OK, I've performed my first edit on this. Let's keep Venona the heck OUT of this, as all it does is muddy the waters considerably, and in fact is a wholly specious and fact free assertion, one that frankly borders on accusation. Let's stick to what we do know, that being the facts in the case are that the Hollywood Ten were called before HUAC, cited for contempt, and jailed for it. Others were blacklisted due to non-cooperation with HUAC, or due to heresay or other items, factual, unfactual, sourced or no (being listed in "Red Channels," etc). The ONLY sourced mention of any blacklistee being mentioned in Venona decrypts is in regards to Walter Bernstein, and it was in regards to an alleged promise that he would "write a report" after interviewing Tito for "Stars and Stripes" during WWII; there were no followups in Venona to this. There are ZERO mentions of blacklistees in Venona in regards to their work in Hollywood.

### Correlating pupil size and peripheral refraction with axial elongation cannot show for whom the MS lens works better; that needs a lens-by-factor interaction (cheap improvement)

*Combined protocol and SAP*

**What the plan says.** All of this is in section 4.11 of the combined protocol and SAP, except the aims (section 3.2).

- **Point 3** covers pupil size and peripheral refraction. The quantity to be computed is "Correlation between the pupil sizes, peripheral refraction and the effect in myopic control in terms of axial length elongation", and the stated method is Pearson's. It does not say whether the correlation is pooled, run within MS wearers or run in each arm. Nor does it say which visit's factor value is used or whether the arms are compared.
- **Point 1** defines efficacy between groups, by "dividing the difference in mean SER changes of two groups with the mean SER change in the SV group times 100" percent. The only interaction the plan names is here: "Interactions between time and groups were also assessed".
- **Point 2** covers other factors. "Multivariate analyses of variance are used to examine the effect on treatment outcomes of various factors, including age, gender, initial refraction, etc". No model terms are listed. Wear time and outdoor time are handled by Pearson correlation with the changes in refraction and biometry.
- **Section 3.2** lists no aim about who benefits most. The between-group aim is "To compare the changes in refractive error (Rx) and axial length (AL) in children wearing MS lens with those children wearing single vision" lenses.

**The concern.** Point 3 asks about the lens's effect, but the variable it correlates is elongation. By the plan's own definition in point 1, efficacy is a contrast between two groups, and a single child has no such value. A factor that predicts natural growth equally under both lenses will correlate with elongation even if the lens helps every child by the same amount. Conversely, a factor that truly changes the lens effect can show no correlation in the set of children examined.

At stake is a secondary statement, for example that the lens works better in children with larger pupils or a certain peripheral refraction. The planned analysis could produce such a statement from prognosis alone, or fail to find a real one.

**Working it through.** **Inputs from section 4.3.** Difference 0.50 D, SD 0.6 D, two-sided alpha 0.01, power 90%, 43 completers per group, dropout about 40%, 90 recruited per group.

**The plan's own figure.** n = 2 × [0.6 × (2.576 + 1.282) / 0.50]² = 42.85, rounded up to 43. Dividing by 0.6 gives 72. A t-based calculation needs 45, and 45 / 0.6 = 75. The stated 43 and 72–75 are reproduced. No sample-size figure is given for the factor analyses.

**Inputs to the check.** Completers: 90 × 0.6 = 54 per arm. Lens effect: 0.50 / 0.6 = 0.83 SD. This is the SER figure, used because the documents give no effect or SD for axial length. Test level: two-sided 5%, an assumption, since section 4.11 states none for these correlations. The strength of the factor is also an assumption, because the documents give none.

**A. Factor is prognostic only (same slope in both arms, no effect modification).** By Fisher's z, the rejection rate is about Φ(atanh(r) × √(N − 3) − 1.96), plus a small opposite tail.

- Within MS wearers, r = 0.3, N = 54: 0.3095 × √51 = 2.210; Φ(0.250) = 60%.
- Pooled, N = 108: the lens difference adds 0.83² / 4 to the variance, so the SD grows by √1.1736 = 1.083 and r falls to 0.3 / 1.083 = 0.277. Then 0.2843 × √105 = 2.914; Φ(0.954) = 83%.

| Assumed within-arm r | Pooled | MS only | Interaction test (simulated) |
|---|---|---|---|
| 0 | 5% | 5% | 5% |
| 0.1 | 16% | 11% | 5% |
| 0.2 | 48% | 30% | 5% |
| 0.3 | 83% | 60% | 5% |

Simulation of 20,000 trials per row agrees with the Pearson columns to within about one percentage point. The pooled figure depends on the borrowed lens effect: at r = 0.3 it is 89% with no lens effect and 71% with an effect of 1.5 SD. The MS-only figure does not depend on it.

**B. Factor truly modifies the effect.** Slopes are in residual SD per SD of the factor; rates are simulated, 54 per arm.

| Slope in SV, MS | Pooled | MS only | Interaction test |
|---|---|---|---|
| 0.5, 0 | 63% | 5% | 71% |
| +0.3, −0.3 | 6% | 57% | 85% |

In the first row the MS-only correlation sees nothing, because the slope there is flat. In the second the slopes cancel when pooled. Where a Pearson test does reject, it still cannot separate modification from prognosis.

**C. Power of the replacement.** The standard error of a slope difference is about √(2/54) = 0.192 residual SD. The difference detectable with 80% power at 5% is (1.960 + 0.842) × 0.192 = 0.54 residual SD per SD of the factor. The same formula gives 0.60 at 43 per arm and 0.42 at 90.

I'll be making additional edits to this article over time, as while it does a decent job of giving an overview on the subject, other paragraphs aren't particularly well constructed and could use work as well.

--Dh100 02:16, 9 May 2006 (UTC)

In the first paragraph, I added ", alleged," before "Communist Party activities;" in this sentence (so it reads, thus):

"...involvement in liberal or humanitarian political causes that enforcers of the blacklist associated with communism, and/or refusal to assist investigations into, alleged, Communist Party activities — Preceding unsigned comment added by Paleocon444 (talkcontribs) 00:42, 21 August 2011 (UTC)

Question on sentence

Ten of those subpoenaed refused to give evidence, citing their First Amendment rights

Should this be Fifth Amendment rights? Deco 2 July 2005 23:46 (UTC)

No, that was the mistake they made. (On advice of legal counsel) Had they taken the Fifth, they would never have been convicted. They appealed, but the Court ruled they weren't protected by the First Amendenment. After them, everyone takes the Fifth. Ted Wilkes 17:34, August 8, 2005 (UTC)